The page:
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Cardiac iron load and function in transfused patients treated with deferasirox (the MILE study)

Overview of attention for article published in European Journal of Haematology, September 2016
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Title
Cardiac iron load and function in transfused patients treated with deferasirox (the MILE study)
Published in
European Journal of Haematology, September 2016
DOI 10.1111/ejh.12793
Pubmed ID
Authors

P. Joy Ho, Lay Tay, Juliana Teo, Paula Marlton, Andrew Grigg, Tim St Pierre, Greg Brown, Caro-Anne Badcock, Robert Traficante, Othon L. Gervasio, Donald K. Bowden

Abstract

To assess the effect of iron chelation therapy with deferasirox on cardiac iron and function in patients with transfusion-dependent thalassemia major, sickle-cell disease (SCD) and myelodysplastic syndromes (MDS). This phase IV, single-arm, open-label study over 53 weeks evaluated change in cardiac and liver iron load with deferasirox (up to 40mg/kg/day), measured by magnetic resonance imaging (MRI). Cardiac iron load (myocardial T2*) significantly improved (P=0.002) overall (N=46; n=36 thalassemia major, n=4 SCD, n=6 MDS). Results were significant for patients with normal and moderate baseline cardiac iron (P=0.017 and P=0.015, respectively) but not in the five patients with severe cardiac iron load. Liver iron concentration (LIC) significantly decreased overall (mean LIC 10.4 to 8.2mg Fe/g dry tissue [dw]; P=0.024), particularly in those with baseline LIC >7mg Fe/g dw (19.9 to 15.6mg Fe/g dw; P=0.002). Furthermore, myocardial T2* significantly increased in patients with LIC <7mg Fe/g dw but not in those with a higher LIC. Safety was consistent with previous reports. Once-daily deferasirox over 1year significantly increased myocardial T2* and reduced LIC. This confirms that single-agent deferasirox is effective in the management of cardiac iron, especially for patients with myocardial T2* >10 ms. Clinicaltrials . gov identifier:NCT00673608. This article is protected by copyright. All rights reserved.

Twitter Demographics

The data shown below were collected from the profiles of 2 tweeters who shared this research output. Click here to find out more about how the information was compiled.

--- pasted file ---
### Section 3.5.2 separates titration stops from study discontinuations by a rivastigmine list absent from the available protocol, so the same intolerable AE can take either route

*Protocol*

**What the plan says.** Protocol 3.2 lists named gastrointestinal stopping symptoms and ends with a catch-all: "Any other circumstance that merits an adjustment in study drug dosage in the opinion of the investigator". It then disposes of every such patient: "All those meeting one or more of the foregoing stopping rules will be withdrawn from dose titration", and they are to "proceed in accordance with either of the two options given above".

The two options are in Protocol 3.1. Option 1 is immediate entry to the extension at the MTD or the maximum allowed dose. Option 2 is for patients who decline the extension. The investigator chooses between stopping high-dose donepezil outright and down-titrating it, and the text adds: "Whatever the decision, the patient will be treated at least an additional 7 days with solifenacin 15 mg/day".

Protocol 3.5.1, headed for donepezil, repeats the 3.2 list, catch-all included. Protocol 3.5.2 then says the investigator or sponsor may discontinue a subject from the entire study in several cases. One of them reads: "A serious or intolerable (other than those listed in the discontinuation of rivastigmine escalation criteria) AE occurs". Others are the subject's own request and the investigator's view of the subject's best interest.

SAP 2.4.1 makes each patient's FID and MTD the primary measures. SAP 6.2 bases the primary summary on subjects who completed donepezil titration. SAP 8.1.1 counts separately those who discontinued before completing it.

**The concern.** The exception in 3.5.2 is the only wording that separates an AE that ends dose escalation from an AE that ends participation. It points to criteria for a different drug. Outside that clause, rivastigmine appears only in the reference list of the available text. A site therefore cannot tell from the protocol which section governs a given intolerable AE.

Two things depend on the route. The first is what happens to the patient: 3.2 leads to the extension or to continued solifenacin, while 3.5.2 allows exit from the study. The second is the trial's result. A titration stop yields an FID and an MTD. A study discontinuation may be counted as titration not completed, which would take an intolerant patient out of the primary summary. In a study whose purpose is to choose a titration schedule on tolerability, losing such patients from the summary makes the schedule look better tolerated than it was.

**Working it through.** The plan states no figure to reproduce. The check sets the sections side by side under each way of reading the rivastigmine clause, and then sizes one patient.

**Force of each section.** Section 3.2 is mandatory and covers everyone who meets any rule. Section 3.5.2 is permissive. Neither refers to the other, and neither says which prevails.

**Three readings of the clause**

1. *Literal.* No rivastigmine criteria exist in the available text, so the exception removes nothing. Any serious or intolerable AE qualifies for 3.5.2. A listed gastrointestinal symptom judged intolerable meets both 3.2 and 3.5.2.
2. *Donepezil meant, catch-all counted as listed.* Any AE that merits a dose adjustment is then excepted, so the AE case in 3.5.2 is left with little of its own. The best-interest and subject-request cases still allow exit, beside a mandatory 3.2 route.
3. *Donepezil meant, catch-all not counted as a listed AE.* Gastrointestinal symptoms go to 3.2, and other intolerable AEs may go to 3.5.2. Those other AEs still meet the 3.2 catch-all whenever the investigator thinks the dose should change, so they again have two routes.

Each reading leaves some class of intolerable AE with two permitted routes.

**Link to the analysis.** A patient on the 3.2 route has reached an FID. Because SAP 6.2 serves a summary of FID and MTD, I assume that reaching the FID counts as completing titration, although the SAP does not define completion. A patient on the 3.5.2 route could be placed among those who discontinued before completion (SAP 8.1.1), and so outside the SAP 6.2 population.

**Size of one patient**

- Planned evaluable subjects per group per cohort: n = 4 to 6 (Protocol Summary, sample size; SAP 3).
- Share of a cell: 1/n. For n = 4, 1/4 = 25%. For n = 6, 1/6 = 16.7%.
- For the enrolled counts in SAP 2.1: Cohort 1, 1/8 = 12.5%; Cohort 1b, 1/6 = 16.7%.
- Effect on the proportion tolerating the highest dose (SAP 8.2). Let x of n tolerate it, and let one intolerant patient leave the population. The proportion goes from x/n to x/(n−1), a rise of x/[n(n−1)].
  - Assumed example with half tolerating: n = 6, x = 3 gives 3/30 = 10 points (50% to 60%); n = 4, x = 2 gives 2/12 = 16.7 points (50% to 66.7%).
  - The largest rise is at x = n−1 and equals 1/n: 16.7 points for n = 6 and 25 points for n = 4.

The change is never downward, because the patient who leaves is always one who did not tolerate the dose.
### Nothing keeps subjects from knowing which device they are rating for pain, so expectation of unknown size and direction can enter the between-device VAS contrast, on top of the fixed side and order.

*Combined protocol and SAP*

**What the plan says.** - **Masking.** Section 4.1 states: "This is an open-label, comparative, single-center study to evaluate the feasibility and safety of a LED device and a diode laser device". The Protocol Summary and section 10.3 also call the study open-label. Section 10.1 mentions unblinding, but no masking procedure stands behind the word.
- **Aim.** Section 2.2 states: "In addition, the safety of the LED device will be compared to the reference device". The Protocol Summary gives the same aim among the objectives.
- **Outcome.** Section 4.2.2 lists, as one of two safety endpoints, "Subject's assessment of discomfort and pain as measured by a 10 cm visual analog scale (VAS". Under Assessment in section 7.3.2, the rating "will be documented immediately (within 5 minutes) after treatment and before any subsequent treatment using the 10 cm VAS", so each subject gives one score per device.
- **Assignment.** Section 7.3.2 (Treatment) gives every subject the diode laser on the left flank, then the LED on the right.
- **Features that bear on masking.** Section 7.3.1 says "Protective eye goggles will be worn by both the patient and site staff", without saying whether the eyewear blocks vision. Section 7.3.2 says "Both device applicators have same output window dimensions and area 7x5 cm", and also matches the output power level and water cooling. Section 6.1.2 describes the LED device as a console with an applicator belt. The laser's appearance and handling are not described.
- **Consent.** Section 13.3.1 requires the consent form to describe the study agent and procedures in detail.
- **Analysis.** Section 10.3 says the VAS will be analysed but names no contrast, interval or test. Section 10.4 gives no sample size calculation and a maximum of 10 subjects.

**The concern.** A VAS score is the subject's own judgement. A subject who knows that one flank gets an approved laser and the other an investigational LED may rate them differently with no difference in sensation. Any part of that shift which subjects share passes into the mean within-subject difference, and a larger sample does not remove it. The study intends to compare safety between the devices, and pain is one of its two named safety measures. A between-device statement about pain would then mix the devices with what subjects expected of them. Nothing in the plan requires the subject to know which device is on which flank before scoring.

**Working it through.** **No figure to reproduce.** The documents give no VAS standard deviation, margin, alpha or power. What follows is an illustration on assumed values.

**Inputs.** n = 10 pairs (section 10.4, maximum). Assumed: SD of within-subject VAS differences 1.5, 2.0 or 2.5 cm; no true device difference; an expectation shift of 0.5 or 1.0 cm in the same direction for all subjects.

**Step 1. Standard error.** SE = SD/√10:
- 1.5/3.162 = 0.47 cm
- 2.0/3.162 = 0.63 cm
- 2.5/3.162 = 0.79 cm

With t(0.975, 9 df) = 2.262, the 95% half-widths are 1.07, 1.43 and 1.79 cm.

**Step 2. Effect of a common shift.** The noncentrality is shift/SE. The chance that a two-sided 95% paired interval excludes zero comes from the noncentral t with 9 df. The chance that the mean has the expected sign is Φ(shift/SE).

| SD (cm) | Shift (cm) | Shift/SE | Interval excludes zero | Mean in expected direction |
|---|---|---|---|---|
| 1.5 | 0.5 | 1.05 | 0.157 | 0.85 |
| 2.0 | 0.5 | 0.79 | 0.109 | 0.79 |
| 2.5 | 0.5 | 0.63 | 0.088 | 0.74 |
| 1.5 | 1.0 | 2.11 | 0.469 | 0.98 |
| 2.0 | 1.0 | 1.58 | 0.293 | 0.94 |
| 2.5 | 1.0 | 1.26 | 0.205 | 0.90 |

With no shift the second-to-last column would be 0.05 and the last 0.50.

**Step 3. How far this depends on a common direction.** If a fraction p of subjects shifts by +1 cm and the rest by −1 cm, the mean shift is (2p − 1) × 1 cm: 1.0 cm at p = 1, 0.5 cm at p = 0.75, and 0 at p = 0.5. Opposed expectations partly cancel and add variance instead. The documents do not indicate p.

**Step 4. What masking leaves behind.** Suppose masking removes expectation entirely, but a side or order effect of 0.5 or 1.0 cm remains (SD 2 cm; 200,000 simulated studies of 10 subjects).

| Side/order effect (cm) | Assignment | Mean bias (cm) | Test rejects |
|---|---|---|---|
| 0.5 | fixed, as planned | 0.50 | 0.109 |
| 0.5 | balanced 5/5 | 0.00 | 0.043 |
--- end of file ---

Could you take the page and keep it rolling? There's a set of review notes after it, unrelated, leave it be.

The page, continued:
Mendeley readers

The data shown below were compiled from readership statistics for 17 Mendeley readers of this research output. Click here to see the associated Mendeley record.

Geographical breakdown

Country Count As %
Unknown 17 100%

Demographic breakdown

Readers by professional status Count As %
Researcher 4 24%
Other 2 12%
Student > Bachelor 2 12%
Student > Doctoral Student 2 12%
Student > Ph. D. Student 2 12%
Other 5 29%
Readers by discipline Count As %
Medicine and Dentistry 6 35%
Psychology 2 12%
Social Sciences 2 12%
Nursing and Health Professions 2 12%
Physics and Astronomy 1 6%
Other 4 24%

Attention Score in Context

This research output has an Altmetric Attention Score of 2. This is our high-level measure of the quality and quantity of online attention that it has received. This Attention Score, as well as the ranking and number of research outputs shown below, was calculated when the research output was last mentioned on 26 October 2017.
All research outputs
#7,338,809
of 12,342,865 outputs
Outputs from European Journal of Haematology
#676
of 1,095 outputs
Outputs of similar age
#139,580
of 270,008 outputs
Outputs of similar age from European Journal of Haematology
#9
of 19 outputs
Altmetric has tracked 12,342,865 research outputs across all sources so far. This one is in the 39th percentile – i.e., 39% of other outputs scored the same or lower than it.
So far Altmetric has tracked 1,095 research outputs from this source. They receive a mean Attention Score of 2.8. This one is in the 37th percentile – i.e., 37% of its peers scored the same or lower than it.
Older research outputs will score higher simply because they've had more time to accumulate mentions. To account for age we can compare this Altmetric Attention Score to the 270,008 tracked outputs that were published within six weeks on either side of this one in any source. This one is in the 47th percentile – i.e., 47% of its contemporaries scored the same or lower than it.
We're also able to compare this research output to 19 others from the same source and published within six weeks on either side of this one. This one has gotten more attention than average, scoring higher than 52% of its contemporaries.